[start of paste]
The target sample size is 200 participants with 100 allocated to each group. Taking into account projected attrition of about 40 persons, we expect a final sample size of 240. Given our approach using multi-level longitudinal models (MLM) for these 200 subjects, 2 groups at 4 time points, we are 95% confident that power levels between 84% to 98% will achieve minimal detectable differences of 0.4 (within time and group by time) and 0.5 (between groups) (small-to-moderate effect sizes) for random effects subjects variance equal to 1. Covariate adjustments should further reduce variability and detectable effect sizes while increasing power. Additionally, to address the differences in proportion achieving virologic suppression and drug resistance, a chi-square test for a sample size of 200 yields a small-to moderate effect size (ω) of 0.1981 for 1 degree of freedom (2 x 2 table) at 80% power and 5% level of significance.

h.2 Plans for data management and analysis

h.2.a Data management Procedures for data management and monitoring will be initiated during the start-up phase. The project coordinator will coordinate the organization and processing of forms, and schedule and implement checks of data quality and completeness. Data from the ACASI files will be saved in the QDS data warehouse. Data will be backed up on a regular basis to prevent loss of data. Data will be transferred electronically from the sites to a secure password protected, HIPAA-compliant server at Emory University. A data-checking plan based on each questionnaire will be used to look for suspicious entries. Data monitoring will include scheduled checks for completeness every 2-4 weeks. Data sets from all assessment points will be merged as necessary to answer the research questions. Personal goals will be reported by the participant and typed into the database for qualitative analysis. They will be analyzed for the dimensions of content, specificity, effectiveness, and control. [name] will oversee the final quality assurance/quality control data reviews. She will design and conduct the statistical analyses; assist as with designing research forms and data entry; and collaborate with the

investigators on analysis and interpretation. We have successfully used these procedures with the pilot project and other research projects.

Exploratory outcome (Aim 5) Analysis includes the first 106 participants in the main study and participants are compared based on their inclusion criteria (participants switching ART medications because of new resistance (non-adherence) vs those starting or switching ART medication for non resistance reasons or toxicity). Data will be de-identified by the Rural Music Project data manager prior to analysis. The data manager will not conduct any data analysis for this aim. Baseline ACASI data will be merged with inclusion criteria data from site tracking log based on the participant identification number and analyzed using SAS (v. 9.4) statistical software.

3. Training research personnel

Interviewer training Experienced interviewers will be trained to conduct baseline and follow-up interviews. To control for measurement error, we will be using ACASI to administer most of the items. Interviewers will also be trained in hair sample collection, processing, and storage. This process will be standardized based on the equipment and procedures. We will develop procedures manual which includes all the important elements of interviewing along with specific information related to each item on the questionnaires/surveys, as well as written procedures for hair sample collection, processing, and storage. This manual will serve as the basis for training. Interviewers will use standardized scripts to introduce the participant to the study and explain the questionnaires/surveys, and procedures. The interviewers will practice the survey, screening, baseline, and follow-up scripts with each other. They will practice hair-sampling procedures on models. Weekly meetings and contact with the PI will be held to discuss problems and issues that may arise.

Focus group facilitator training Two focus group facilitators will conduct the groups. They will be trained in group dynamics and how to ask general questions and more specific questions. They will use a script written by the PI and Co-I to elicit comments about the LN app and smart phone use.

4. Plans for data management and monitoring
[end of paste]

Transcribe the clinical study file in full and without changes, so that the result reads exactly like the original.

The target sample size is 200 participants with 100 allocated to each group. Taking into account projected attrition of about 40 persons, we expect a final sample size of 240. Given our approach using multi-level longitudinal models (MLM) for these 200 subjects, 2 groups at 4 time points, we are 95% confident that power levels between 84% to 98% will achieve minimal detectable differences of 0.4 (within time and group by time) and 0.5 (between groups) (small-to-moderate effect sizes) for random effects subjects variance equal to 1. Covariate adjustments should further reduce variability and detectable effect sizes while increasing power. Additionally, to address the differences in proportion achieving virologic suppression and drug resistance, a chi-square test for a sample size of 200 yields a small-to moderate effect size (ω) of 0.1981 for 1 degree of freedom (2 x 2 table) at 80% power and 5% level of significance.

h.2 Plans for data management and analysis

h.2.a Data management Procedures for data management and monitoring will be initiated during the start-up phase. The project coordinator will coordinate the organization and processing of forms, and schedule and implement checks of data quality and completeness. Data from the ACASI files will be saved in the QDS data warehouse. Data will be backed up on a regular basis to prevent loss of data. Data will be transferred electronically from the sites to a secure password protected, HIPAA-compliant server at Emory University. A data-checking plan based on each questionnaire will be used to look for suspicious entries. Data monitoring will include scheduled checks for completeness every 2-4 weeks. Data sets from all assessment points will be merged as necessary to answer the research questions. Personal goals will be reported by the participant and typed into the database for qualitative analysis. They will be analyzed for the dimensions of content, specificity, effectiveness, and control. [name] will oversee the final quality assurance/quality control data reviews. She will design and conduct the statistical analyses; assist as with designing research forms and data entry; and collaborate with the

investigators on analysis and interpretation. We have successfully used these procedures with the pilot project and other research projects.

Exploratory outcome (Aim 5) Analysis includes the first 106 participants in the main study and participants are compared based on their inclusion criteria (participants switching ART medications because of new resistance (non-adherence) vs those starting or switching ART medication for non resistance reasons or toxicity). Data will be de-identified by the Rural Music Project data manager prior to analysis. The data manager will not conduct any data analysis for this aim. Baseline ACASI data will be merged with inclusion criteria data from site tracking log based on the participant identification number and analyzed using SAS (v. 9.4) statistical software.

3. Training research personnel

Interviewer training Experienced interviewers will be trained to conduct baseline and follow-up interviews. To control for measurement error, we will be using ACASI to administer most of the items. Interviewers will also be trained in hair sample collection, processing, and storage. This process will be standardized based on the equipment and procedures. We will develop procedures manual which includes all the important elements of interviewing along with specific information related to each item on the questionnaires/surveys, as well as written procedures for hair sample collection, processing, and storage. This manual will serve as the basis for training. Interviewers will use standardized scripts to introduce the participant to the study and explain the questionnaires/surveys, and procedures. The interviewers will practice the survey, screening, baseline, and follow-up scripts with each other. They will practice hair-sampling procedures on models. Weekly meetings and contact with the PI will be held to discuss problems and issues that may arise.

Focus group facilitator training Two focus group facilitators will conduct the groups. They will be trained in group dynamics and how to ask general questions and more specific questions. They will use a script written by the PI and Co-I to elicit comments about the LN app and smart phone use.

4. Plans for data management and monitoring